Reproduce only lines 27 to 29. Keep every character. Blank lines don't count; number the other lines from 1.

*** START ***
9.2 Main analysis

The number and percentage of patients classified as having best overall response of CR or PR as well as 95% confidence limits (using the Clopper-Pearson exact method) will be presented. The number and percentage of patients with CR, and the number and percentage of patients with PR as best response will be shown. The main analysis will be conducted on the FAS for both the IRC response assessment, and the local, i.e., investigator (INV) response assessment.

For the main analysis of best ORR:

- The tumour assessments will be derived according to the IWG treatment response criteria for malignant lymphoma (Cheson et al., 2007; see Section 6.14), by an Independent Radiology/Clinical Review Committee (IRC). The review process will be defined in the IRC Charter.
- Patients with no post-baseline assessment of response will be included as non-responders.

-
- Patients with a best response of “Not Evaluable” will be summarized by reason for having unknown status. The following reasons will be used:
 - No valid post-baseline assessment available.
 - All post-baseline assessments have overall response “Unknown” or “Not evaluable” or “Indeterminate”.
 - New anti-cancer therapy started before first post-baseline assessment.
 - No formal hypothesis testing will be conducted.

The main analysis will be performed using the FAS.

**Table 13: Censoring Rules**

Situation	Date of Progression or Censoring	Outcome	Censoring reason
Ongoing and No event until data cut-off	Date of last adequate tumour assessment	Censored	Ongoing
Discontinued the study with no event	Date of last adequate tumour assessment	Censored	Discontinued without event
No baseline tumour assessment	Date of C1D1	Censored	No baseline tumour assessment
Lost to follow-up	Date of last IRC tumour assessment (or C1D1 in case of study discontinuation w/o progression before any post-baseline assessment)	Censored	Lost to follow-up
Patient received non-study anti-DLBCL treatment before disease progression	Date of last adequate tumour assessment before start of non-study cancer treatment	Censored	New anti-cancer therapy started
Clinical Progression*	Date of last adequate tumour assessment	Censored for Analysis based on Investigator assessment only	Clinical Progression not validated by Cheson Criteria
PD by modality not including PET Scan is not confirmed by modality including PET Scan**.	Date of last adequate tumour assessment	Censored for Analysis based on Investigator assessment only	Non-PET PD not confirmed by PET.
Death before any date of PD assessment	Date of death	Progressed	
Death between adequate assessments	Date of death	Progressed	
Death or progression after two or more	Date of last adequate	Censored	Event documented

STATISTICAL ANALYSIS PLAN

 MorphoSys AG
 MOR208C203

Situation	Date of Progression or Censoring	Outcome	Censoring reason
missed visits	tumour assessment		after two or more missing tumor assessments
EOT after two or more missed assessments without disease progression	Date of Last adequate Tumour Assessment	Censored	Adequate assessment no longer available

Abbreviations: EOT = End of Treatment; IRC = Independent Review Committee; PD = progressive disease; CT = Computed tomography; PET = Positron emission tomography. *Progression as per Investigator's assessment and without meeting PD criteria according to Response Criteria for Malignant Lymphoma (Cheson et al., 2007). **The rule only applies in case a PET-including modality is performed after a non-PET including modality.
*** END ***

 MOR208C203

Situation	Date of Progression or Censoring	Outcome	Censoring reason
missed visits	tumour assessment		after two or more missing tumor assessments